Computer Forensics is a field that continues to grow in record numbers year after year. As computer technology becomes ever more ubiquitous, the effectiveness and relevance of this specialization becomes more useful in criminal cases. Common crimes that are investigated using computer forensics are: identity theft, online fraud, embezzlement, child pornography, and hacker activity. The amount of identity theft, unethical activity, and embezzlement going on in the white color business world becomes more sophisticated, which makes this particular aspect of computer forensics more relevant in today's world.
So, lets back up a step and give you a basic definition of what computer forensics is all about. Computer Forensics analysts gather digital evidence that can be used in a court of law. They spend their time gathering particular incriminating evidence from computers, and other devices such as PDA's and cell phones. Individuals in this career may have different sub specialties, but the end goal is usually the same and that is to gather evidence to support a case.
Typical Duties for Computer Forensics Analysts
On a typical day, you may spend time searching through files, looking for keywords or dates of interest where activity relating to the alleged crime may have occurred. You may also need to search through Internet history files to find out For example, if you are looking for evidence of the consumption of child pornography, you may need to search through historical data on their Internet usage, including deleted pictures, files, or emails that may include incriminating evidence. If you find that they have been visiting known sites that convey this material, it can be used in your official finds or downloaded to a disk for evidence in a court of law.
Child pornography is just one of many uses of Computer Forensic Analysts. Law enforcement agencies need to have these tech savvy, specially trained individuals on staff in order to find evidence of other cyber crimes as well. You may spend a day investigating a ring of identity theft victims who have fallen victim through phishing scams or other related attempts to gain sensitive bank account information. Some of these operations may have several people involved in identity theft rings. Tracing IP addresses, which provides locations where a computer being used in the scam is a common practice. This information can then be passed to the law enforcement officers in the field to obtain a warrant and confiscate computers at a particular residence or place of business. Computer Forensics is also used broadly in violent crimes and homicide cases where emails or files on a computer can be used to incriminate a suspect.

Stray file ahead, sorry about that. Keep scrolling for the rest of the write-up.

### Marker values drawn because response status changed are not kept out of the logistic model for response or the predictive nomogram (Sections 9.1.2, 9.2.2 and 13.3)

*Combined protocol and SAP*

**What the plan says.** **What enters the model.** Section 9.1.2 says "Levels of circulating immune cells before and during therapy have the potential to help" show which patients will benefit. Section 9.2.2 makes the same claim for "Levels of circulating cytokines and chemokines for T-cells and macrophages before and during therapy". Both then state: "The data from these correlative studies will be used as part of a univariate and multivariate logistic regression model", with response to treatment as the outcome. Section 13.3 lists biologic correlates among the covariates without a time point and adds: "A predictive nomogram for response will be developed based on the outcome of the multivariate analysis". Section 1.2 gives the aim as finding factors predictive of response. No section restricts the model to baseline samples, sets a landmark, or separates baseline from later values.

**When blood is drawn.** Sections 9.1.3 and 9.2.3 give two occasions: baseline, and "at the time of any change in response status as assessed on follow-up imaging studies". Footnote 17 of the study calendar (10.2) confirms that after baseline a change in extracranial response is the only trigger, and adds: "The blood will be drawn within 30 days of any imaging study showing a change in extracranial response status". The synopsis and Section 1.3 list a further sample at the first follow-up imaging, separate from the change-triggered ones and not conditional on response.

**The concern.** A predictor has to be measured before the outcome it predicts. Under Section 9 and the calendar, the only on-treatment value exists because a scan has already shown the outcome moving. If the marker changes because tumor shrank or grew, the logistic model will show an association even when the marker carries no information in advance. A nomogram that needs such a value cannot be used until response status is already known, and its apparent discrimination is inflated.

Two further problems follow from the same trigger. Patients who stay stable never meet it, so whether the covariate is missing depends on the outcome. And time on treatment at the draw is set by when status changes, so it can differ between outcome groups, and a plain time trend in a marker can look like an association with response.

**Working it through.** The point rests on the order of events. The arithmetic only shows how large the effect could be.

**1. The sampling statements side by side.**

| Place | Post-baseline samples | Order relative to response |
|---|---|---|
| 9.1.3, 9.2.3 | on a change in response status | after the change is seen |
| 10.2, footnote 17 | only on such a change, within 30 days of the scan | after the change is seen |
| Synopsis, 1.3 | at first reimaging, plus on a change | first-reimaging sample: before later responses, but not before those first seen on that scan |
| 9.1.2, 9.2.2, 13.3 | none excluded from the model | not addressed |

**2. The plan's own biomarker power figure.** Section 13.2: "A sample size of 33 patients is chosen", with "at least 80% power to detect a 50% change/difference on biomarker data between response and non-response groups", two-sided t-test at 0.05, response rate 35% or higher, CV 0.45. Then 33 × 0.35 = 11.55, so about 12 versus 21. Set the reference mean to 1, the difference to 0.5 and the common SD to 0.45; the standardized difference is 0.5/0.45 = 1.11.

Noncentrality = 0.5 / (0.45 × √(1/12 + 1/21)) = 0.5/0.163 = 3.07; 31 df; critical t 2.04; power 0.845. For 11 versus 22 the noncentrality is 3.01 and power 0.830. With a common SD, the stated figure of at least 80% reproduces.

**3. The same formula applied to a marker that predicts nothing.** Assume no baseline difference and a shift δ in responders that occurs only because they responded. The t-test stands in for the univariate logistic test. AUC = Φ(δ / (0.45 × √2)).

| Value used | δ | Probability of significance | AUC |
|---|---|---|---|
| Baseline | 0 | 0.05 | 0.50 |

Employment & Career Options
Most individuals work in either a law enforcement office such as a local police department or the FBI. Another option is to find employment with a private computer forensics agency. The FBI has a team named CART, which stands for Computer Analysis and Response Team, which has a primary function of computer forensics tasks related to large national level cases. It is common in these types of cases for a suspect and a victim to stay in other states, due to the nature of the Internet. It is for this reason that the FBI agencies work closely with local law enforcement offices in an effort to resolve cases and gather evidence.
Others may choose to work in private firms, which are often contracted with to monitor criminal activity that may be going on inside a large corporation. Common examples of crimes investigated in large companies range from embezzlement to sexual harassment cases. Where there is a will to commit crime through the use of computer technology, there is a need for a trained computer forensics analyst to solve the crime.